Here is an interesting article about the first jobs of famous rich Americans. At the end of the article you can go through a slide show that tells what they say about the jobs and what they learned.
Hi Jamie, thanks for brining up this topic. I’ve just scanned the first part of the article coming across this interesting phrase: schlepping boxes – which seems like another example of German words that have found their way into the English language.
How popular is the expression to schlepp something in modern English?
As for the article, all of the interviewees said they did their first job when there were teenagers or younger. With theexception of one person (a Harvard professor of psychology), all of them earned very little or no money through their first jobs and the experience was worth more to them than the salary they earned. I think in order to become financially independent you might have to do a number of jow paid jobs in order to learn that are other and more important rewards in addition to money.[YSaerTTEW443543]
TOEIC short conversations: Employee offers to help her co-worker with his report.[YSaerTTEW443543]
The farther east you go in the US, the more you hear it. When you get to Manhattan, you hear it a lot. I think we got it from German by way of Yiddish, which explains why it’s more commonly heard in New York.
This is normal. You’ll also notice that some of the people’s parents had money, but the kid still had this low-paid job at a young age.
Yes, I tend to be suspicious of people like him; people who never had a job until they were adults, and whose first and only jobs were in academia. They tend not to have a good grip on reality or on the real lives of ordinary people, but at the same time they have the power to influence society and government. They can be as dangerous as people who have never had a job outside of politics.
Those low-paid jobs give you your first, most direct feedback on your ideas and behavior. A colleague of mine – one of the best people I know – goes farther than you and says that everyone should spend some time in a public contact job, such as waitressing, sales, etc. I agree with her. I learned plenty in the factories, but there were skills I would have acquired much sooner if I’d worked in direct contact with the public.
Yes, working for community services and charities is also an invaluable experience that helps you find out what exactly you want out of life.
By they way, I noticed that the CEO of TheOnion.com is featured in the slide show too. How did you come across TheOnion and how often do you use this site?[YSaerTTEW443543]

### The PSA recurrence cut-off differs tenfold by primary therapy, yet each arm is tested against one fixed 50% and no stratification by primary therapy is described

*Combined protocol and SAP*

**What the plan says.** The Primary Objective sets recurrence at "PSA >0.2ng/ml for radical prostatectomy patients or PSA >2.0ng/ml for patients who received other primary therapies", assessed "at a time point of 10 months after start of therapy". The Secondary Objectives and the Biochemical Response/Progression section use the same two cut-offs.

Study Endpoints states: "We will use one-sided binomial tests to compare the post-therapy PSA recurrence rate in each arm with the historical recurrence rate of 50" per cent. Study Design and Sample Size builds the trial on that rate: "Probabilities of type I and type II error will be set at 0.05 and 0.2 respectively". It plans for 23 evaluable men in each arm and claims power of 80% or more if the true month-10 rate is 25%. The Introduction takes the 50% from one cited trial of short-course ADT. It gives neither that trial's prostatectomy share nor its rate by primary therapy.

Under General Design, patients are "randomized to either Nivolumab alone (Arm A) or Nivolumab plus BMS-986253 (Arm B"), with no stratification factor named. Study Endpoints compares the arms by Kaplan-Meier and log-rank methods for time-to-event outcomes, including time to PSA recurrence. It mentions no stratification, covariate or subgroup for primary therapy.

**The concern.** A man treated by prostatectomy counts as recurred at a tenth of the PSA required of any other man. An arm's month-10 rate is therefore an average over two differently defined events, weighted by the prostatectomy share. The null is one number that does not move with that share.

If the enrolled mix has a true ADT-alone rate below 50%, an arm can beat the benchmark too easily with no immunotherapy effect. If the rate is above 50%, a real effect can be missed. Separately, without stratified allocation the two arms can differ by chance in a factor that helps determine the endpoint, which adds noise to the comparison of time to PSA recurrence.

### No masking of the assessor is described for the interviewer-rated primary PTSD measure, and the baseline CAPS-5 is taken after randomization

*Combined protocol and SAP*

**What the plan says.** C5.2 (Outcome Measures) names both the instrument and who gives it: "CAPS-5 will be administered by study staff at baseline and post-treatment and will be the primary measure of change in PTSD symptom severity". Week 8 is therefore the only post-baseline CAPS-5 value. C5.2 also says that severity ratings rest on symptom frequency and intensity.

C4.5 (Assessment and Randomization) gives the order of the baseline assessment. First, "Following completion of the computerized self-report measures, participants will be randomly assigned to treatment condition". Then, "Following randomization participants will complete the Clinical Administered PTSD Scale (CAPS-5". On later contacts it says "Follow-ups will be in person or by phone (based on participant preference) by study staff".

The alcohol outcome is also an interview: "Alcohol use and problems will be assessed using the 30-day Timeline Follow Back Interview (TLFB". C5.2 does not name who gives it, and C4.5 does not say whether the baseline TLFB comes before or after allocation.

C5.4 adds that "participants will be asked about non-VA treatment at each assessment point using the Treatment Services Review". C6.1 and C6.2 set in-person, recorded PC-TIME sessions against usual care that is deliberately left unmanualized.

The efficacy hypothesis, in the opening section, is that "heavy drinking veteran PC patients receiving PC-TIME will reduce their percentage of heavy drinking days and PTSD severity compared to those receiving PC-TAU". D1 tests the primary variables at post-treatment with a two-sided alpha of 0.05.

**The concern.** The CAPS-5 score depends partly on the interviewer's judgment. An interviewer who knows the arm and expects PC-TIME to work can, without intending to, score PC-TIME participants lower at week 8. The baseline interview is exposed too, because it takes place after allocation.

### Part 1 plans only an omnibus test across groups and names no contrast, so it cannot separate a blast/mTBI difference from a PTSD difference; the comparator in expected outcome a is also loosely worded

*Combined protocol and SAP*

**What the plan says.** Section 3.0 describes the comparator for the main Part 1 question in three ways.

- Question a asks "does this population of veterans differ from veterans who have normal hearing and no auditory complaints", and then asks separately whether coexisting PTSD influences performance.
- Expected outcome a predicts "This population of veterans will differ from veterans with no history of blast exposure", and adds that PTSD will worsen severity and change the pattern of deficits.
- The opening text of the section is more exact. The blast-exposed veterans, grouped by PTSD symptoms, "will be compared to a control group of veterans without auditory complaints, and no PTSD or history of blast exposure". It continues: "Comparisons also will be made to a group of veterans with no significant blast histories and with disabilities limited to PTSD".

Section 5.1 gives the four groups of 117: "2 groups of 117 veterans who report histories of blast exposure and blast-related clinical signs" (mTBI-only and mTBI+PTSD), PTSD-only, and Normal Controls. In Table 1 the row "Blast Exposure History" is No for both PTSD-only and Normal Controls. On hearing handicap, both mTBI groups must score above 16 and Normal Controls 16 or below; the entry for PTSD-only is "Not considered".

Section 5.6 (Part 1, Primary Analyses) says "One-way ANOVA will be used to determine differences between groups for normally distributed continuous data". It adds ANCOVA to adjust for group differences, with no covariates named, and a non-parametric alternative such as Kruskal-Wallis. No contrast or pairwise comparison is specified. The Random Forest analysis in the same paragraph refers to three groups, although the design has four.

TOEIC short conversations: Two coffee shop customers discuss how to plug in laptop computer.[YSaerTTEW443543]
Younger Americans who go into the military or work for the Peace Corps usually come back home with their heads screwed on straighter than when they left. But working for local charities also improves one’s outlook.
When I was 17 (too young to do it), I worked in a crisis intervention center for people with drug problems and other types of pathologies. I got to see the whole ugly side of life, and this knowledge helps me to this day. For one thing, I notice when people are going to cause trouble before other people do. I had one college student in my class whose “boyfriend” worked in the pornography industry, and I could see that he was using all the classic techniques to get her working in pornography and prostitution. She thought he was protecting her from it, but in fact he was working her into it little by little. I was able to convince her to get away from the guy, and to show her what he was doing, while other people, when she was distressed, would just try to help her “clarify her feelings” about her “relationship”. It was a really close call, but because of that charity work I can recognize such “entrepreneurs” in the college student centers and I know how they operate.
The Onion is also a newspaper with more or less the same content. I can’t remember how I first found out about it. Generally, I use the site when I want a good laugh. (My favorite articles are the ones about Marxist students.) I also have some ESL students – particularly those from Indonesia and Thailand – who go into hysterical laughter over those articles and eagerly await new ones. These guys also love the Cubicle Culture column from the Wall Street Journal.